In Spain, winemakers often use the Spanish word elaborar (to elaborate) rather than fabricar (to produce/make) when describing the Spanish winemaking philosophy. This relates to the view that the winemaker acts as more of a nurturer of the grapes and wine rather than as a producer. For many years, Spanish winemaking was very rustic and steeped in tradition. This included the judicious use of oak with some wines, even whites, spending as much as two decades ageing in the barrel. This created distinctly identifiable flavors that were internationally associated with the wines from regions such as the Rioja. In the 19th century, wine writers held negative views about Spanish winemaking. Richard Ford noted in 1846 that the Spanish made wine in an "unscientific and careless manner" while Cyrus Redding noted in his work the History and Description of Modern wines that Spanish gave "rude treatment" to the grapes. Some of these criticisms were rooted in the traditional manners of winemaking that were employed in Spain. Crushing and fermentation would take place in earthenware jars known as tinajas. Afterwards the wine was stored in wooden barrels or pig skin bags lined with resin known as cueros. In the warmer climate and regions of lower elevation, the red wines tilted towards being too high in alcohol and too low in acidity. The standard technique to rectify those wines was the addition of white wine grapes which balanced the acidity but diluted some of the fruit flavors of the red grapes.


The advent of temperature control stainless steel fermentation tanks radically changed the wine industry in warm climate regions like Andalucia, La Mancha and the Levante, allowing winemakers to make fresher and fruitier styles of wine-particularly whites. While many producers focused on these crisp, fresh styles in the early 1990s there was a resurgence in more active use of barrel fermenting whites as a throwback to the traditional, more oxidized styles of the 19th century. The use of oak has a long tradition in Spanish winemaking, dating back even centuries before the French introduced the small 59 gallon (225 liter) barrica style barrels. Gradually Spanish winemakers in the late 19th and early 20th century started to develop a preference for the cheaper, and more strongly flavored, American oak. Winemakers in regions like the Rioja found that the Tempranillo grape, in particular, responded well to new American oak. In the 1990s, more winemakers started to rediscover the use of French oak and some wineries will use a combination of both as a blend. Most DOs require some minimum period of barrel ageing which will be stipulated on the wine label by the designations-Crianza, Reserva and Gran Reserva depending on how long it spends in the barrel. The tradition of long barrel and bottle ageing has meant that most Spanish wines are ready to drink once they hit the market. A new generation of winemakers have started to produce more vino joven (young wines) that are released with very little ageing.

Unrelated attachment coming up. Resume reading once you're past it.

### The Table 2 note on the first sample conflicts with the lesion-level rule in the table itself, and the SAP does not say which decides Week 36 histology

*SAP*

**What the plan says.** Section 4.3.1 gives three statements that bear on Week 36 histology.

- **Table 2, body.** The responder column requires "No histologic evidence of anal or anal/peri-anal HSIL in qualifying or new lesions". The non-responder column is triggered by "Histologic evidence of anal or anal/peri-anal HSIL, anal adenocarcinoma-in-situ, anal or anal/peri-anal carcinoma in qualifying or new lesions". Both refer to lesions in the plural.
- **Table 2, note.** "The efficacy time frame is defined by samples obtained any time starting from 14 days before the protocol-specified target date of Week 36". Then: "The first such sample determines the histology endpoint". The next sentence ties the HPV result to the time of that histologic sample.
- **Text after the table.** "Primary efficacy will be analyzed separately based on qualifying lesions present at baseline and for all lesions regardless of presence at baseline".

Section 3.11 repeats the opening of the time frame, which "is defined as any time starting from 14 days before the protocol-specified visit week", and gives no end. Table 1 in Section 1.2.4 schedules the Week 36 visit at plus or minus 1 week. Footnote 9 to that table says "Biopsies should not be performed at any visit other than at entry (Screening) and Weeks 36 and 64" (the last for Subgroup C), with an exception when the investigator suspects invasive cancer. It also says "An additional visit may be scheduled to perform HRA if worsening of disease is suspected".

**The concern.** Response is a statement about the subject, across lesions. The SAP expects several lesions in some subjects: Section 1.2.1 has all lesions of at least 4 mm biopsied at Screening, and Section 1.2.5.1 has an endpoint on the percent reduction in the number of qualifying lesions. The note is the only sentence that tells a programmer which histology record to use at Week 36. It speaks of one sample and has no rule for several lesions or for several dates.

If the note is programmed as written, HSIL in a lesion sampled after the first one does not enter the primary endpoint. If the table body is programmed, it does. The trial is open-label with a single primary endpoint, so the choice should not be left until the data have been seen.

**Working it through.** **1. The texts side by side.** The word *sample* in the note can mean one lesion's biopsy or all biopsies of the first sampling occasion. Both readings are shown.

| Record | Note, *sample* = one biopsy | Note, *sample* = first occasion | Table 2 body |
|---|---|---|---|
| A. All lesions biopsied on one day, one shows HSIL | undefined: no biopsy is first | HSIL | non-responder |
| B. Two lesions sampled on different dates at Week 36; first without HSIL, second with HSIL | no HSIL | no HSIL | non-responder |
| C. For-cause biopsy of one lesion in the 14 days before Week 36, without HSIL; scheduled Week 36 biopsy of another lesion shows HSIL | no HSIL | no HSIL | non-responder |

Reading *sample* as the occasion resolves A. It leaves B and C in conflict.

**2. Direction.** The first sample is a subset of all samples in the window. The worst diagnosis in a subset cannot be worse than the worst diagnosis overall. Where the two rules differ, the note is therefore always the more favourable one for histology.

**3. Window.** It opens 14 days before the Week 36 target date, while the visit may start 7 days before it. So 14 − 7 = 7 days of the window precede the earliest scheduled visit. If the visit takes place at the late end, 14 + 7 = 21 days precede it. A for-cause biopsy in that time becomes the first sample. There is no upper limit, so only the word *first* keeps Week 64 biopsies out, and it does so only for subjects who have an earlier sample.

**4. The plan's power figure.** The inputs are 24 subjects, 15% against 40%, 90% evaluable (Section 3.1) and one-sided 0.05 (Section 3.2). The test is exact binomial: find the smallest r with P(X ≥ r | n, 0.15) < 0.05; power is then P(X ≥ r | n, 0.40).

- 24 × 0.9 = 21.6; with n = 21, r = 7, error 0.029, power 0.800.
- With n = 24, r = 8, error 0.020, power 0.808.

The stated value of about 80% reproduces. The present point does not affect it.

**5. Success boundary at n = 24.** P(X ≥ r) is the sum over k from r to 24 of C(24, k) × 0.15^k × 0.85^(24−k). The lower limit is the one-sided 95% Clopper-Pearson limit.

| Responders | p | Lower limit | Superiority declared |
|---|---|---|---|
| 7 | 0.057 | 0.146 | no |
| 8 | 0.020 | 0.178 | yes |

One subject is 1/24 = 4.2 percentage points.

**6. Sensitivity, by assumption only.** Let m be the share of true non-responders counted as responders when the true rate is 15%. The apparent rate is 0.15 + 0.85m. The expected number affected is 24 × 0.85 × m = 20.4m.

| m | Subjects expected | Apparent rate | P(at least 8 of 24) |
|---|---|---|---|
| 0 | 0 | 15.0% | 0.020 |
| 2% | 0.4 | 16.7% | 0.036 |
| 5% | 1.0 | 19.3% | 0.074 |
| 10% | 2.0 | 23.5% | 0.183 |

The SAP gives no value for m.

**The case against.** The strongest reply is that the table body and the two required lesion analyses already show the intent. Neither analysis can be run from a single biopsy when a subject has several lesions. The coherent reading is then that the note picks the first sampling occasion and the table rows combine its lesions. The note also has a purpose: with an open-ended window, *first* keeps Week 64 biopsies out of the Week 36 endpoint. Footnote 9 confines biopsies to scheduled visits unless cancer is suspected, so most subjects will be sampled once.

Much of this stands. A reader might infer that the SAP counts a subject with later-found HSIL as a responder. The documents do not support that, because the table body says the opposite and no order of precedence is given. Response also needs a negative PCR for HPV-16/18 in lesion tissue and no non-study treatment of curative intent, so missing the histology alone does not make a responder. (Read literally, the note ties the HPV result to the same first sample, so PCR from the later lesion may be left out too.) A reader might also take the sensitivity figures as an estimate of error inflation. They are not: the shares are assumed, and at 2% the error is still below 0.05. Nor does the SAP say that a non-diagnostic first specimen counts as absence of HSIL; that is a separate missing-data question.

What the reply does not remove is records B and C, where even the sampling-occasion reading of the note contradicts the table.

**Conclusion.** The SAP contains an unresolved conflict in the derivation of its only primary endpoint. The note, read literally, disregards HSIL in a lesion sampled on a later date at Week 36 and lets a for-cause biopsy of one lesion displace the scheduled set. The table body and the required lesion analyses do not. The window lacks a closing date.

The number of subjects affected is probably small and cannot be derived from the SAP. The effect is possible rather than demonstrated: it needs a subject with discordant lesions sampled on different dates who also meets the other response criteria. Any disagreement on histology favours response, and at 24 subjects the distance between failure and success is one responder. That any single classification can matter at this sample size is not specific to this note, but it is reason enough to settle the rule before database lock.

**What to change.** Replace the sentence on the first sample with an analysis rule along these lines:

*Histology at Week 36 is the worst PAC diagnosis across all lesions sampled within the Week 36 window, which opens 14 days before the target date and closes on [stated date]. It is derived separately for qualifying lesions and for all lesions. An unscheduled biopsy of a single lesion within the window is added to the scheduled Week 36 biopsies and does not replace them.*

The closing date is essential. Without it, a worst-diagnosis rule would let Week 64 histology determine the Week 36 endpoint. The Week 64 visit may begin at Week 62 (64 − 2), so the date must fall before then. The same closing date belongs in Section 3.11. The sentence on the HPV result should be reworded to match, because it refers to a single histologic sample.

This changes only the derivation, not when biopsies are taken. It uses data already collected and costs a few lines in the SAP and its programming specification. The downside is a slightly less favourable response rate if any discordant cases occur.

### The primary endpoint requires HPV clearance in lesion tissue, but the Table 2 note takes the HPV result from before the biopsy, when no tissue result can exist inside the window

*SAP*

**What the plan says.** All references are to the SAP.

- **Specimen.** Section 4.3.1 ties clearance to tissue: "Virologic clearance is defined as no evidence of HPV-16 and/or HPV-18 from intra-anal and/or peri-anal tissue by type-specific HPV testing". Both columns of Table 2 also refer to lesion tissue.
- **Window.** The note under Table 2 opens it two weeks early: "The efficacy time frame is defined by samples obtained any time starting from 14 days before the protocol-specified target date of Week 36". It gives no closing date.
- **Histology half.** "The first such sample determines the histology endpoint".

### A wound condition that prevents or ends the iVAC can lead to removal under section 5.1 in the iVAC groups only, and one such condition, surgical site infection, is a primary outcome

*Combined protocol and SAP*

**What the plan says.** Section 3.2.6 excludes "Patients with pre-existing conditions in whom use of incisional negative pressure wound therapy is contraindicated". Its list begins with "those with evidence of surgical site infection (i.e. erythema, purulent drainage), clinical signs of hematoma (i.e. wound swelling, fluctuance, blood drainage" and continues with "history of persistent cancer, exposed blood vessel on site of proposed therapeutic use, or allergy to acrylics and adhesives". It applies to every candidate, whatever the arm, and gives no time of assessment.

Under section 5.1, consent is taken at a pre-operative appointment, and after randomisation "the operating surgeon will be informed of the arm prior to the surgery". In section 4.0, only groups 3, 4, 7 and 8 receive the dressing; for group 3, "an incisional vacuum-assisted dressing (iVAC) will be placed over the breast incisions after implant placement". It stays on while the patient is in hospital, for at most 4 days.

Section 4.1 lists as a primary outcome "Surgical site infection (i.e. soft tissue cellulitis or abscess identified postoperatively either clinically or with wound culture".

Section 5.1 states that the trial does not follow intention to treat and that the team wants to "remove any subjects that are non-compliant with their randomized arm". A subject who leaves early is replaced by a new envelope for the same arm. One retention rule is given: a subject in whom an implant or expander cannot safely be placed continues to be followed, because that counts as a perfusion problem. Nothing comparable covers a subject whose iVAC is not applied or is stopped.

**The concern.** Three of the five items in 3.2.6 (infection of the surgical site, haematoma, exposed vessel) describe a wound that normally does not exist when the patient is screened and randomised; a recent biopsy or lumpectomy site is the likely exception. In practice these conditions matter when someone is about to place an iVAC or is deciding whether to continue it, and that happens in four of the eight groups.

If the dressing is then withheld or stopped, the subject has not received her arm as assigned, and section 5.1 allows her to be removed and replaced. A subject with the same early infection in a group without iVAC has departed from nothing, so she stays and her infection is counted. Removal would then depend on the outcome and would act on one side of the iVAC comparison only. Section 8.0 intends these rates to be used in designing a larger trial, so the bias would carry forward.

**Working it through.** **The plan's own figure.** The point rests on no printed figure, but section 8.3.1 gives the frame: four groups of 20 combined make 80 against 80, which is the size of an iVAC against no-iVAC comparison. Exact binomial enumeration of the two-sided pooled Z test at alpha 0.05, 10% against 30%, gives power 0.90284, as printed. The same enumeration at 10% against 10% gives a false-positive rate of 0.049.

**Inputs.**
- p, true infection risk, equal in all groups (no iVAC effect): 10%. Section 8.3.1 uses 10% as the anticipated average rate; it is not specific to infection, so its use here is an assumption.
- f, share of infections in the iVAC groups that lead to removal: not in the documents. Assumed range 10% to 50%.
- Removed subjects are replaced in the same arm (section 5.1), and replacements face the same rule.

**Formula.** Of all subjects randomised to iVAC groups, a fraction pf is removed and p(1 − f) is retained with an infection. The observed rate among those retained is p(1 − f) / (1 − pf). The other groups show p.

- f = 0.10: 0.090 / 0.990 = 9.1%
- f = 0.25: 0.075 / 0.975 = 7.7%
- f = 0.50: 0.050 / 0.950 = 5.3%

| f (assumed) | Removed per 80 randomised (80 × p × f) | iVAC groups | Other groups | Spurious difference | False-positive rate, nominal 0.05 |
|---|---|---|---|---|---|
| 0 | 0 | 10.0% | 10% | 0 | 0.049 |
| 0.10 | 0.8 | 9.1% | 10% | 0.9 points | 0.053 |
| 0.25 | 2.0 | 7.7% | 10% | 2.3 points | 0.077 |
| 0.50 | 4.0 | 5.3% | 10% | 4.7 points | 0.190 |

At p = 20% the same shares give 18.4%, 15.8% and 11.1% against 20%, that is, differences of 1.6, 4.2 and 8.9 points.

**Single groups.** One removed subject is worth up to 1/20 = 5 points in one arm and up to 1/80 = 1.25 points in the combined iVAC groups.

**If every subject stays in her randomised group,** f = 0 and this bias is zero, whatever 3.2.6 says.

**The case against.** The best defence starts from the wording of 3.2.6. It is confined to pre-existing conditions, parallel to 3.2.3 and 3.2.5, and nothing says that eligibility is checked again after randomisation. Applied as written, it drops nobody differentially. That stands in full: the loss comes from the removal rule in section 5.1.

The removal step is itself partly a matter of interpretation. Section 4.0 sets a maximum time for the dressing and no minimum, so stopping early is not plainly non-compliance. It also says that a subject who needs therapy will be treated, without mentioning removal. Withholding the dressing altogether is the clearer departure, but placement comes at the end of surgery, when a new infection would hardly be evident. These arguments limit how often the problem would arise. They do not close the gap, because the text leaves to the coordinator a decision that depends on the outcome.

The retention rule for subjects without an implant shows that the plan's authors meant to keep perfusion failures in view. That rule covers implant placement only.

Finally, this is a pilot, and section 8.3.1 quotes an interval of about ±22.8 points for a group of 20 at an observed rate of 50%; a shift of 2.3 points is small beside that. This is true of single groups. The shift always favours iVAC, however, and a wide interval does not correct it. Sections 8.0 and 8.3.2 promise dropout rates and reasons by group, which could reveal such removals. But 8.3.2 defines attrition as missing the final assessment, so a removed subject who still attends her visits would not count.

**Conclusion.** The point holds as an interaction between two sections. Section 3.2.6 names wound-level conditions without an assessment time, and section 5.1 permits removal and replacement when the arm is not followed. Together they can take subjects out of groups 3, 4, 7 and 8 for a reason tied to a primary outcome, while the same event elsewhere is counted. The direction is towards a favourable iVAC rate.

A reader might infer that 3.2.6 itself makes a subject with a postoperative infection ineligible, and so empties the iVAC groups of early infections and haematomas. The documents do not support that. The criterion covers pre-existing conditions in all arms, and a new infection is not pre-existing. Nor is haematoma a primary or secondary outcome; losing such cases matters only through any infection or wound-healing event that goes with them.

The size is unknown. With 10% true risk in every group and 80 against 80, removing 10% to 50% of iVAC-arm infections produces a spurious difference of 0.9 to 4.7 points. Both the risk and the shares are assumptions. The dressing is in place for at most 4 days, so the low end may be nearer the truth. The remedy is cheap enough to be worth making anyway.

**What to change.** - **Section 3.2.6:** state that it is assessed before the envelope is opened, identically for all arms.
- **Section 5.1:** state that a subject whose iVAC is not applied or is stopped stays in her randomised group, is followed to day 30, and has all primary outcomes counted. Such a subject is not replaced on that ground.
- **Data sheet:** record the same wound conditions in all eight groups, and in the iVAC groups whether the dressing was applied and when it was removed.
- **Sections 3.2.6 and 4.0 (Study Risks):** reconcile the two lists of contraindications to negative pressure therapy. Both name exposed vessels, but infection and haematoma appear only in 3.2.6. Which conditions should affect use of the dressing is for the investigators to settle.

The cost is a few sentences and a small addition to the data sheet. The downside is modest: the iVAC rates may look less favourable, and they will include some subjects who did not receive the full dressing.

CLASSIFICATION

Spanish wine laws created the Denominación de Origen (DO) system in 1932 and were later revised in 1970. The system shares many similarities with the hierarchical Appellation d'origine contrôlée (AOC) system of France, Portugal's Denominação de Origem Controlada (DOC) and Italy's Denominazione di origine controllata (DOC) system. As of 2009, there were 79 Quality Wine areas across Spain. In addition there is Denominación de Origen Calificada (DOCa or DOQ in Catalan) status for DOs that have a consistent track record for quality. There are currently two DOCa/DOQ regions: Rioja and Priorat. Each DO has a Consejo Regulador, which acts as a governing control body that enforces the DO regulations and standards involving viticultural and winemaking practices. These regulations govern everything from the types of grapes that are permitted to be planted, the maximum yields that can be harvested, the minimum length of time that the wine must be aged and what type of information is required to appear on the wine label. Wineries that are seeking to have their wine sold under DO or DOC status must submit their wines to the Consejo Regulador laboratory and tasting panel for testing and evaluation. Wines that have been granted DO/DOC status will feature the regional stamp of the Consejo Regulador on the label.


Following Spain's acceptance into the European Union, Spanish wine laws were brought in line to be more consistent with other European systems. One development was a five-tier classification system that is administered by each autonomous region. Non-autonomous areas or wine regions whose boundaries overlap with other autonomous communities (such as Cava, Rioja and Jumilla) are administered by the Instituto Nacional de Denominaciones de Origen (INDO) based in Madrid.